As part of your wealth planning, have you considered your wealth’s longevity? Many of us have heard of the “shirtsleeves curse”: Family wealth is often built up and lost within three generations. Studies suggest that it takes the average recipient of an inheritance just 19 days before buying a new car. This is because many heirs are not focused on the longevity of new-found wealth.1
What are high-net-worth families doing to help prevent this loss? There has been an increasing focus on intergenerational wealth planning, with the objective of supporting wealth longevity. This involves getting existing generations to meet about their finances and form shared financial goals and values to help encourage lasting wealth. Here are some steps that can be taken as part of this planning process:
Start with a plan and document it. Start by thinking about your vision for your wealth for the generations to come. The plan should set out goals and provisions for how you wish funds to be used, accessed and replenished. For instance, you may wish for family members to invest in themselves to gain the experience needed to create and grow wealth, using funds for higher education or a business start-up or expansion. Others may wish to leave endowments to a charity. Once you determine your goals and provisions, it is important to formally record them as this document will be passed along to future generations.
Communicate your plan. Once the plan has been documented, it should be communicated to family members. Often, parents keep their finances and related values to themselves, missing the opportunity to pass along their ideals to children. While specific financial details need not be disclosed, sharing your vision is intended to be a catalyst for meaningful discussions. Some families use this plan to form a family constitution to help future generations carry forward your intentions.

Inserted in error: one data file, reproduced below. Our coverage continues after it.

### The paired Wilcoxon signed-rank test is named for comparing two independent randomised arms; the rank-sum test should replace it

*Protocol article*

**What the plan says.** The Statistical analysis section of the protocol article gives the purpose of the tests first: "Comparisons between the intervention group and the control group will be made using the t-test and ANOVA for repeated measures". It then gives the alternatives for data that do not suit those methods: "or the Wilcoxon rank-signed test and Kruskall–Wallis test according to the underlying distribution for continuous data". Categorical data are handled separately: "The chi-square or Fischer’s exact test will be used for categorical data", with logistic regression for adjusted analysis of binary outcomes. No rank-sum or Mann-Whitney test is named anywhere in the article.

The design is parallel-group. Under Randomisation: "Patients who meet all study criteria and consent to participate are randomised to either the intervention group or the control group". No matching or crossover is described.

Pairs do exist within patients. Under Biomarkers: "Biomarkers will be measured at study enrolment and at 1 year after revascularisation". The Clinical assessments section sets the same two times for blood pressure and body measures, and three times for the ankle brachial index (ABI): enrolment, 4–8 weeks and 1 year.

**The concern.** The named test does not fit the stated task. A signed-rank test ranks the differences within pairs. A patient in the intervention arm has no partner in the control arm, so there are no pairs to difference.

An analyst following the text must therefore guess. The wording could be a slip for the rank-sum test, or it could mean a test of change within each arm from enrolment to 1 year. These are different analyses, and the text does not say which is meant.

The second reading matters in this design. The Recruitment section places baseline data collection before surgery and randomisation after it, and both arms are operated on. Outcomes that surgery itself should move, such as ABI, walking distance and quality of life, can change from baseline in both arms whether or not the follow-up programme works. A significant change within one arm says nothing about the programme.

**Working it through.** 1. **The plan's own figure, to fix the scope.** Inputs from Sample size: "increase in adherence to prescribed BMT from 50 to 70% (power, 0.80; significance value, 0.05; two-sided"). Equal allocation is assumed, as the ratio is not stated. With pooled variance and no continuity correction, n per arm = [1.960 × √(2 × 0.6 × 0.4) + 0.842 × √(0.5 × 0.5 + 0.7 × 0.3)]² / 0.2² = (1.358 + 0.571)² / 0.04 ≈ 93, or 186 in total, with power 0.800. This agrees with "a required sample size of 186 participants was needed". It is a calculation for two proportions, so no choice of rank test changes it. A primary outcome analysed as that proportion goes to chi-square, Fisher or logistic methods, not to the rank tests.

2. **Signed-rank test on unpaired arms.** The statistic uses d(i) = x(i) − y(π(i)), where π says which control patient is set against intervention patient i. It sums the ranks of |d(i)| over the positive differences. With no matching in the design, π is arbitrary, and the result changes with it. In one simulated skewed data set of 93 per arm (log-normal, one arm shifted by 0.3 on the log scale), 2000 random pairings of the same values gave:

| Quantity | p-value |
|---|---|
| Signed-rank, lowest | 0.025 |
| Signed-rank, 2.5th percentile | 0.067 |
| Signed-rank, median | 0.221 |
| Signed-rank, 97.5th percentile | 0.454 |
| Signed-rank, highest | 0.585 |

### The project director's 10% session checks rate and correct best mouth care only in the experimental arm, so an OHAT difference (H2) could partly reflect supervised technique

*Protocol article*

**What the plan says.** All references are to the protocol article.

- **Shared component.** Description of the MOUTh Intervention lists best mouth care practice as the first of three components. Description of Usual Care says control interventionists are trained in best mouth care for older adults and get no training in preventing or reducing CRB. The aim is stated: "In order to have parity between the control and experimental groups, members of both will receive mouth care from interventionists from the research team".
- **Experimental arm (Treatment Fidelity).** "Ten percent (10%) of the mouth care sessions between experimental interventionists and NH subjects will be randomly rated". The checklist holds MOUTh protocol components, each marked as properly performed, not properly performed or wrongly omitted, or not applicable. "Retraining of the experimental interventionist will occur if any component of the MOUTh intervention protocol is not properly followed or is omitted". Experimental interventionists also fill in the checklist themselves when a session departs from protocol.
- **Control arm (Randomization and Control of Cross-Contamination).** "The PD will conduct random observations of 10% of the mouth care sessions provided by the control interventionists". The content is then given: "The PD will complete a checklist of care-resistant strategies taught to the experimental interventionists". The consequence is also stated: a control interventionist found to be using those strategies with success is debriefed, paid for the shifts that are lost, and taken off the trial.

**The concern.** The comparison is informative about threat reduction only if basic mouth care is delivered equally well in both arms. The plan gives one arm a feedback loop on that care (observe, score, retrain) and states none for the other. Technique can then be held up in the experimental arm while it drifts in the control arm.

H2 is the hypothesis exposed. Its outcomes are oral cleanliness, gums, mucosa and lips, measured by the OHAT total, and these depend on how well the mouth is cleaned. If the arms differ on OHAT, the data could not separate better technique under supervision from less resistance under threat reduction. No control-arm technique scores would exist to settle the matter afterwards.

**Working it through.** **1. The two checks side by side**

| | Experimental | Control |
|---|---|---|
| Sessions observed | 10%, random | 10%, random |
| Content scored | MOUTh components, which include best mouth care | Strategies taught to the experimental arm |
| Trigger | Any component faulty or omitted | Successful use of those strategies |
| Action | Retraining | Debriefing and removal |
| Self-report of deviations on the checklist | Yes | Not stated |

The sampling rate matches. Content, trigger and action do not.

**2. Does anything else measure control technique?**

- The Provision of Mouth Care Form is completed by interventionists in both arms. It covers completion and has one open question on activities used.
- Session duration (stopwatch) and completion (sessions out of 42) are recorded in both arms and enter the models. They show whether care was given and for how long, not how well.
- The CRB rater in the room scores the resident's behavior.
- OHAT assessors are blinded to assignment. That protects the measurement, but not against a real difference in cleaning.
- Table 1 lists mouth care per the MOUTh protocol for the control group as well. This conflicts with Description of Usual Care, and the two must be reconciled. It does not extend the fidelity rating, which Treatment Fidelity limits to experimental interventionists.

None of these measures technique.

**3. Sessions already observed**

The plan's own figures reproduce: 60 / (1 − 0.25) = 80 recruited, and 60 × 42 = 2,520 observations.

Engage in regular meetings. Regular family meetings are intended to help cultivate family values based on your vision for your wealth. If wealth has been carefully built up through the generations, it may involve exploring family history. Or, you may use this time to educate children about finances or managing money, or introduce high-level strategies to carry out the intergenerational plan relating to running a family business or a family giving strategy.
Consider protection tools. You may determine through family meetings that beneficiaries will need support. Certain tools can support beneficiaries to meet your goals, or protect future wealth in situations in which beneficiaries may not be capable. For example, a trust can put assets under the control of a responsible trustee, with the terms of the trust specifying the conditions, timing and amount of distributions to be made to heirs. Other tools, such as life insurance, can protect and grow assets while also providing access to cash. Setting up a support system of trusted professionals may help to ensure a successful wealth transfer, especially if heirs do not have the skills to manage funds independently.
Monitor the plan’s success. By having an ongoing dialogue with family members, you will be able to identify and address any gaps or concerns as they arise. You can also continue to define and refine family roles to ensure that your plan has a greater chance of success.
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While intergenerational wealth planning may not be for everyone, consider that creating a lasting legacy can be one of the greatest gifts you leave behind. If you need assistance with family discussions or educational tools to support children, please call the office.